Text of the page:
, Salem, MA

February 27, 2013

State approves controversial charter school

Pioneer director disputes reports about ties to Islamic movement


---- — The state education board yesterday approved a controversial new charter school in Saugus whose district will include Salem, Peabody, Danvers and Lynn.

The Pioneer Charter School of Science II is scheduled to open in August for grades seven, eight and nine. It plans to expand by one grade each year before reaching a maximum of 360 students in grades seven through 12.

The state Board of Elementary and Secondary Education approved the school, which had received the recommendation of Education Commissioner Mitchell Chester, by a 6-4 vote.

The approval came despite concerns raised by teachers unions over the school’s possible ties to an Islamic movement led by Turkish scholar Fethullah Gulen.

In a letter sent to the state education board, teachers union presidents from the five communities that encompass the school’s district cited published reports suggesting that the school is part of a network of Turkish-led charter schools around the country.

The union presidents said they welcome exposing students to Turkish culture and language, but “our concerns are with the governance and business practices of these schools and the evasiveness about their ties to the Gulen movement.”

CBS’ “60 Minutes,” USA Today and The Boston Globe have all published reports on the network of schools loosely associated with the Gulen movement. According to a Boston Globe story, the Pioneer School of Science in Everett, which is expanding to create the Saugus school, spent taxpayer money to recruit teachers from Turkey and uses the same Turkish-led vendors as other Turkish-led schools.

The executive director’s welcome in the Pioneer School’s student handbook is also nearly identical to welcome messages in other Turkish-led charter schools’ handbooks, according to the report.

Barish Icin, Pioneer’s executive director, said yesterday that the school is not involved in the Gulen movement and is not affiliated with other Turkish-led charter schools.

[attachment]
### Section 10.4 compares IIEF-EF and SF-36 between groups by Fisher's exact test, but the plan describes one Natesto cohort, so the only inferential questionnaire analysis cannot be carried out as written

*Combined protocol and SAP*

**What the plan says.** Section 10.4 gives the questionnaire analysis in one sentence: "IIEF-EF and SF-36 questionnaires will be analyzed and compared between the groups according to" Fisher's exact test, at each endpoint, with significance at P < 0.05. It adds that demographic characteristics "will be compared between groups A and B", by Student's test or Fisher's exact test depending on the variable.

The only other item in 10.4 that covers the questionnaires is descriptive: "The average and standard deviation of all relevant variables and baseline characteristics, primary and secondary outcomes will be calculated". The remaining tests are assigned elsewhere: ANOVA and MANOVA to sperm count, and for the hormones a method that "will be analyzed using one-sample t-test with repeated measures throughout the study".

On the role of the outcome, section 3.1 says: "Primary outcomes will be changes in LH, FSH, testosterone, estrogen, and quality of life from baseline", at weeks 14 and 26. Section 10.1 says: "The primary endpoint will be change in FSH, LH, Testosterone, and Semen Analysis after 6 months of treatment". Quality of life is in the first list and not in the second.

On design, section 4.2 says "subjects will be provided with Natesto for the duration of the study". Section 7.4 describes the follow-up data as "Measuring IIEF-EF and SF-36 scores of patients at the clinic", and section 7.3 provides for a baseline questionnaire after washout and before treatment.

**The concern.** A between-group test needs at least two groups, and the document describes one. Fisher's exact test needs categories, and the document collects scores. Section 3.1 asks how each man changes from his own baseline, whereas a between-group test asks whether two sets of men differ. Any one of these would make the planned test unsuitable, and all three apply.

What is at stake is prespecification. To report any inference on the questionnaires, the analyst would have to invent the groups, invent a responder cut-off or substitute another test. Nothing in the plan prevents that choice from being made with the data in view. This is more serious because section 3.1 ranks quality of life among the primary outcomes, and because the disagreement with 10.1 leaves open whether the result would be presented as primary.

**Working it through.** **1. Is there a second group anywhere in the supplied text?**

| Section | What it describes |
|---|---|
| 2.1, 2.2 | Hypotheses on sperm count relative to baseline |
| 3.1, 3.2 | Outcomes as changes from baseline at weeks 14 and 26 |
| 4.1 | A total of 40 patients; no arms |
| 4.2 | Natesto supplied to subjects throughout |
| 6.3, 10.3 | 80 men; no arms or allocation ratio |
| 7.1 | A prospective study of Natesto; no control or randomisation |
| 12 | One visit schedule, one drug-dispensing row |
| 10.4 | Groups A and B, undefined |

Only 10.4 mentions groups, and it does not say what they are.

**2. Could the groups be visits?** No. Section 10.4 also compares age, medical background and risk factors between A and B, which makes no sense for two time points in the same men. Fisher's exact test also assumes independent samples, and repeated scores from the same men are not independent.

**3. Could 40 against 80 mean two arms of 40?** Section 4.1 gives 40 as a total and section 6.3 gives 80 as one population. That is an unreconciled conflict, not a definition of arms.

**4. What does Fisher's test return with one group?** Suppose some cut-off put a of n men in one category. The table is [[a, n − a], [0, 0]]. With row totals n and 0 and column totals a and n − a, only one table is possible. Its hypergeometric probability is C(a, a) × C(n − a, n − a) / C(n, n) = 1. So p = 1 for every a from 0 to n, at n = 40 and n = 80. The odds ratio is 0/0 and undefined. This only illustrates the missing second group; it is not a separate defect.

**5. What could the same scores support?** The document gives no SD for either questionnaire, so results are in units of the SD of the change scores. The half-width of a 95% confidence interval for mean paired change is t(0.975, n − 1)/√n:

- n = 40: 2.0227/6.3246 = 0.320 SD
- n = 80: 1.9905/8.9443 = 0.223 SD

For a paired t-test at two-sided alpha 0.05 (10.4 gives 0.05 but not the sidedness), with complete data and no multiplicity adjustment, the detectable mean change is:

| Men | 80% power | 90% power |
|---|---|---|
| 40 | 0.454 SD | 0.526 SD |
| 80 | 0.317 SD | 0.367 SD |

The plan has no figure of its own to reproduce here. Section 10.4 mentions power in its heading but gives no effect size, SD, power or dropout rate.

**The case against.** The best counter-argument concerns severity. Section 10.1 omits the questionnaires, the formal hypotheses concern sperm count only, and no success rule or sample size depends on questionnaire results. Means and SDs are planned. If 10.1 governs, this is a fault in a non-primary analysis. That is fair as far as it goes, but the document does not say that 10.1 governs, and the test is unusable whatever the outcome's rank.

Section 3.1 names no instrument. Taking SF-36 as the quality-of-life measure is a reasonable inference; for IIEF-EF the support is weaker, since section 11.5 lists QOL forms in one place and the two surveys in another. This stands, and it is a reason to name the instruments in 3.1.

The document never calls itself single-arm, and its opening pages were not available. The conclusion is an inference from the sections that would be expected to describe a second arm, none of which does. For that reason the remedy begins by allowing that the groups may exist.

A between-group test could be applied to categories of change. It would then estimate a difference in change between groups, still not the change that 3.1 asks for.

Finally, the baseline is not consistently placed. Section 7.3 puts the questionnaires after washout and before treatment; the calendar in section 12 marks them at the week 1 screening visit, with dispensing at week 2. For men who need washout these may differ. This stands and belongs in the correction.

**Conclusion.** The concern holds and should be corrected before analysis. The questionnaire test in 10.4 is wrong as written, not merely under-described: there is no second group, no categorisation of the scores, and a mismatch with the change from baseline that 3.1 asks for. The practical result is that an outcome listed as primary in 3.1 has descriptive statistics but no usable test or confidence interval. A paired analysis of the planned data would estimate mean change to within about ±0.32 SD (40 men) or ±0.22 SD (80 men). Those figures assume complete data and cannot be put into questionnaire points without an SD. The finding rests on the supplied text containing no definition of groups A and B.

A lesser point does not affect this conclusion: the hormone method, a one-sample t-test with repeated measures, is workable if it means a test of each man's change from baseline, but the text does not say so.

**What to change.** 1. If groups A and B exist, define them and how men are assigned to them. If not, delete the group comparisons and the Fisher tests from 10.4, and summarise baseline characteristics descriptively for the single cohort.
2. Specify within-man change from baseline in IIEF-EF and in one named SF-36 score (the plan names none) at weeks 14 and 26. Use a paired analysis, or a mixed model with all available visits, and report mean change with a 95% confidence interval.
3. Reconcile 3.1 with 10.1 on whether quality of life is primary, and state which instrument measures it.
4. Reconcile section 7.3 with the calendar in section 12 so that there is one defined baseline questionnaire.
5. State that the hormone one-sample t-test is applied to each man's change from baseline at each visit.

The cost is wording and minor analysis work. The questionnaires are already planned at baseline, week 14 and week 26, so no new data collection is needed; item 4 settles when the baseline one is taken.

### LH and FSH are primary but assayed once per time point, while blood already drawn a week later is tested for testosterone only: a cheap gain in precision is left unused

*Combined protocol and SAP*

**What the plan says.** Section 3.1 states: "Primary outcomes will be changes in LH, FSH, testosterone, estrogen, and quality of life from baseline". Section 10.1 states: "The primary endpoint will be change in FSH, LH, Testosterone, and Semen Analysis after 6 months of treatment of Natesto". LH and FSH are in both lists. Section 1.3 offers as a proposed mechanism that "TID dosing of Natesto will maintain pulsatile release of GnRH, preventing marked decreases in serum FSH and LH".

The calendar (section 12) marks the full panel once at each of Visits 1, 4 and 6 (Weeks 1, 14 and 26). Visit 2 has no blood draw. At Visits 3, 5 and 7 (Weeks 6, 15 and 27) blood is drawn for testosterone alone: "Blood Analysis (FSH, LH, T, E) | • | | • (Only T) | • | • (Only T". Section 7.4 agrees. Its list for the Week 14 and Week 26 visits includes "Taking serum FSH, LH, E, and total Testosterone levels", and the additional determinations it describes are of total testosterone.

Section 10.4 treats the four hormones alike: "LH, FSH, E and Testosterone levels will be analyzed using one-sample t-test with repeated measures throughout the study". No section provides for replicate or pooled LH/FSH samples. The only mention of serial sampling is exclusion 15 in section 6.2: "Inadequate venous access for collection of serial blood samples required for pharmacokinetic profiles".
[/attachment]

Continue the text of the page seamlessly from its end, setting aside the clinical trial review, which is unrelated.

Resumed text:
“We don’t see any merit to those allegations,” he said. “Our parents, our students can testify to what is going on in our building (in Everett) every single day. A lot of that is coming from people who don’t want to see a charter school. It’s something they thought they could attack the school with. I advise them to come and see the schools.”

The Gulen allegations were raised by the state board during the approval process, with Pioneer directors denying any connection, according to a transcript of the interview.

In his recommendation, Chester said the Pioneer School II “demonstrates the greatest potential for creating a successful, high-quality public school that serves areas where demand and need are evident.”

The Lynn and Saugus school committees also opposed the school’s approval.

Icin said the school will most likely be located in Saugus, although the site has not yet been determined. School officials also looked at a site in Peabody as a possible backup if the Saugus locations fall through, he said.

The Pioneer School will provide transportation for students outside Saugus, he said. Students from any community are eligible to apply, but preference is given to students in the communities within the school’s district.

Icin said school officials decided to target Peabody and Danvers because they do not have a charter school. Salem does have one, Salem Academy, “but we believe they can still afford another high-quality charter school,” Icin said.

Charter schools are independent public schools that operate under five-year charters granted by the state education board. They are funded by tuition paid by the students’ home school districts.

Pioneer School will have an extended school day (8 a.m. to 3:35 p.m.) and will be in session for 200 days per year. It will have a “rigorous” math and science curriculum and free after-school tutoring, according to the school.

Pioneer officials also applied to start a charter school in Woburn, but Chester recommended against that proposal, saying the organization should not expand too quickly, Icin said. Chester also recommended against Pioneer’s request to expand its current school in Everett to a kindergarten-through-grade-12 school.

Staff writer Paul Leighton can be reached at 978-338-2675 or